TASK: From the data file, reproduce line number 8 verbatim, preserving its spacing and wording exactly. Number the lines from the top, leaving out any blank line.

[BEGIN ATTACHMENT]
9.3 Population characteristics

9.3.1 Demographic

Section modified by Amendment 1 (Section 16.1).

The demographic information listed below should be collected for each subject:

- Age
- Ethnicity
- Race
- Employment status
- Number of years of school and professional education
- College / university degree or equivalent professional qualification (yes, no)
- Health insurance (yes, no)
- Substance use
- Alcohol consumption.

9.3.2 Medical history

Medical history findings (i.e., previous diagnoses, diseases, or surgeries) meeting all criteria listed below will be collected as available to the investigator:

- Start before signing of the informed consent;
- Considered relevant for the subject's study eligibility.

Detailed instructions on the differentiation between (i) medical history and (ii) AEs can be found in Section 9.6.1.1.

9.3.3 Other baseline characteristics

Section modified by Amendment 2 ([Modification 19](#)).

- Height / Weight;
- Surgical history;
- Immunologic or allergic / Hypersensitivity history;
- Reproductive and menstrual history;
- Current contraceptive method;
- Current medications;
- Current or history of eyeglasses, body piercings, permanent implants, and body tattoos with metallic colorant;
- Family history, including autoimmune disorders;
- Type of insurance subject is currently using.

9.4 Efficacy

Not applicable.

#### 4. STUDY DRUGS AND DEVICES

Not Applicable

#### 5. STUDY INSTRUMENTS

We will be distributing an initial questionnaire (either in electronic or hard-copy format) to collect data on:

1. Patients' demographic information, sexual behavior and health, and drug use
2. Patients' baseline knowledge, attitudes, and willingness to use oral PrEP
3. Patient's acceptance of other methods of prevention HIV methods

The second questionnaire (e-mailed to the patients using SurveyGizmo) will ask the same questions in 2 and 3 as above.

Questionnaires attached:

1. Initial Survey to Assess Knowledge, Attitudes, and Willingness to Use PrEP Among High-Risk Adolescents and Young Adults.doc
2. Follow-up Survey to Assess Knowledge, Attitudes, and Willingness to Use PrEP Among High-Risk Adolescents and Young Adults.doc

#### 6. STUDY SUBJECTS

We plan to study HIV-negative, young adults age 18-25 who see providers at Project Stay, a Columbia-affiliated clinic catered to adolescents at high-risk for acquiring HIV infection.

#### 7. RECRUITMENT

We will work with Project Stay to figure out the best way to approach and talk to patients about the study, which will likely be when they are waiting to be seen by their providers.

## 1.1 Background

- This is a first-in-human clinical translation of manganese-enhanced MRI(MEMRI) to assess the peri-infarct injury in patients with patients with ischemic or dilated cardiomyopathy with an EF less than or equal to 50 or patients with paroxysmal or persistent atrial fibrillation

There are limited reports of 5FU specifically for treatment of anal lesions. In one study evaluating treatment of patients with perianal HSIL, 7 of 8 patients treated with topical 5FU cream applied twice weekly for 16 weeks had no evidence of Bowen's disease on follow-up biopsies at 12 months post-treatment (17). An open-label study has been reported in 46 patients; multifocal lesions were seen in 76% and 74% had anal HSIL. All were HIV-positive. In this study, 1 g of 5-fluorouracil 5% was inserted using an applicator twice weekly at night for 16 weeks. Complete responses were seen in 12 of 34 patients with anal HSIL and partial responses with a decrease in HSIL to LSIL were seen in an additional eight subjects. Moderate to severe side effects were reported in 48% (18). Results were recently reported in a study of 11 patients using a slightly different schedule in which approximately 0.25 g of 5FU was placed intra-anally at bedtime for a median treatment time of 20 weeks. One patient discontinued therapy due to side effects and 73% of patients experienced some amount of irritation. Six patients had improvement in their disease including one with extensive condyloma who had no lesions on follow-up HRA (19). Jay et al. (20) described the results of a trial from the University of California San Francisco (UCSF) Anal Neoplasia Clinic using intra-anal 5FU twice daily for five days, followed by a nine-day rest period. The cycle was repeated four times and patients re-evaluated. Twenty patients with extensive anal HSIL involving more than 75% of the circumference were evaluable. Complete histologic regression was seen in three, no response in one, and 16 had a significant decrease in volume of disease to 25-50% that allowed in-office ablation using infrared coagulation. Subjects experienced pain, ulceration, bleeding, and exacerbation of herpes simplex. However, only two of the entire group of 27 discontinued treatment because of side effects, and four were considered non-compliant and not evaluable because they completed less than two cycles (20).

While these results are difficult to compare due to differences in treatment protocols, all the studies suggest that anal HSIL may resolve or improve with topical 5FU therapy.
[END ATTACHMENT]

- Employment status